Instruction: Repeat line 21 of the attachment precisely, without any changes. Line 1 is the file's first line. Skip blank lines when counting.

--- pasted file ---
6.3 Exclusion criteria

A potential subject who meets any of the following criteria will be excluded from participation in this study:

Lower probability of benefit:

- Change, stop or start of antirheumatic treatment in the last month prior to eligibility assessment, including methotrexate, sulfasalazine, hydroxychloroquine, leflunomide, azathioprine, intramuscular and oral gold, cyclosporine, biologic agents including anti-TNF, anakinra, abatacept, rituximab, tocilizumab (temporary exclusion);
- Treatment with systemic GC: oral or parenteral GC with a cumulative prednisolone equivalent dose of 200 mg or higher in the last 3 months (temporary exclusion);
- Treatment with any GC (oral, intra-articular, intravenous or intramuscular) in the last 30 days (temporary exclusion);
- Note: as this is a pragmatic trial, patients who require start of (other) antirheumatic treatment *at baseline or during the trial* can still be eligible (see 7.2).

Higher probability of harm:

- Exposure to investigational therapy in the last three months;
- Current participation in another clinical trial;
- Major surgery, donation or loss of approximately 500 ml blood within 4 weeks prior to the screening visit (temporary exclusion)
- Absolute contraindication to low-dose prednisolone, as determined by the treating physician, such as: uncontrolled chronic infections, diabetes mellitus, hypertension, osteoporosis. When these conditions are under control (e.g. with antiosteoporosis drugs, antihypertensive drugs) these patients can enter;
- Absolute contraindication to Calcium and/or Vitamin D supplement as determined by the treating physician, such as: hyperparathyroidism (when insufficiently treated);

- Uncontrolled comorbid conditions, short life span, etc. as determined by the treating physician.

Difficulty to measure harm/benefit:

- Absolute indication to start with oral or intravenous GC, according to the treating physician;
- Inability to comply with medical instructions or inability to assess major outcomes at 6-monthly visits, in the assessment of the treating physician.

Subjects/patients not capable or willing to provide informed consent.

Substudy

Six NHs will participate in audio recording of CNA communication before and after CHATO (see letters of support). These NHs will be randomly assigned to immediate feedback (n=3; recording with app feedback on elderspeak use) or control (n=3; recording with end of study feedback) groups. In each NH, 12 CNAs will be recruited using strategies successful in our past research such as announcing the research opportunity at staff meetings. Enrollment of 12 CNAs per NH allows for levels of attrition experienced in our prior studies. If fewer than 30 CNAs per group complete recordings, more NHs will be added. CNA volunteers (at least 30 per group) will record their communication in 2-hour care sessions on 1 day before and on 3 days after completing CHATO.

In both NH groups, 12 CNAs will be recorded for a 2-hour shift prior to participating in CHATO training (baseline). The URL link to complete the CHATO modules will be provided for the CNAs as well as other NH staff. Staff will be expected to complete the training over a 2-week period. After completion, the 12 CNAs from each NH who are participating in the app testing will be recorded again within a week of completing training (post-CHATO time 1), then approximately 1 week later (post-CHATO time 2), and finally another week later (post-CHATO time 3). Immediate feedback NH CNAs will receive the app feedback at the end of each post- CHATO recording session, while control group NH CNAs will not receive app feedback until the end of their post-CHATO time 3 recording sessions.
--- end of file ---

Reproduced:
In both NH groups, 12 CNAs will be recorded for a 2-hour shift prior to participating in CHATO training (baseline). The URL link to complete the CHATO modules will be provided for the CNAs as well as other NH staff. Staff will be expected to complete the training over a 2-week period. After completion, the 12 CNAs from each NH who are participating in the app testing will be recorded again within a week of completing training (post-CHATO time 1), then approximately 1 week later (post-CHATO time 2), and finally another week later (post-CHATO time 3). Immediate feedback NH CNAs will receive the app feedback at the end of each post- CHATO recording session, while control group NH CNAs will not receive app feedback until the end of their post-CHATO time 3 recording sessions.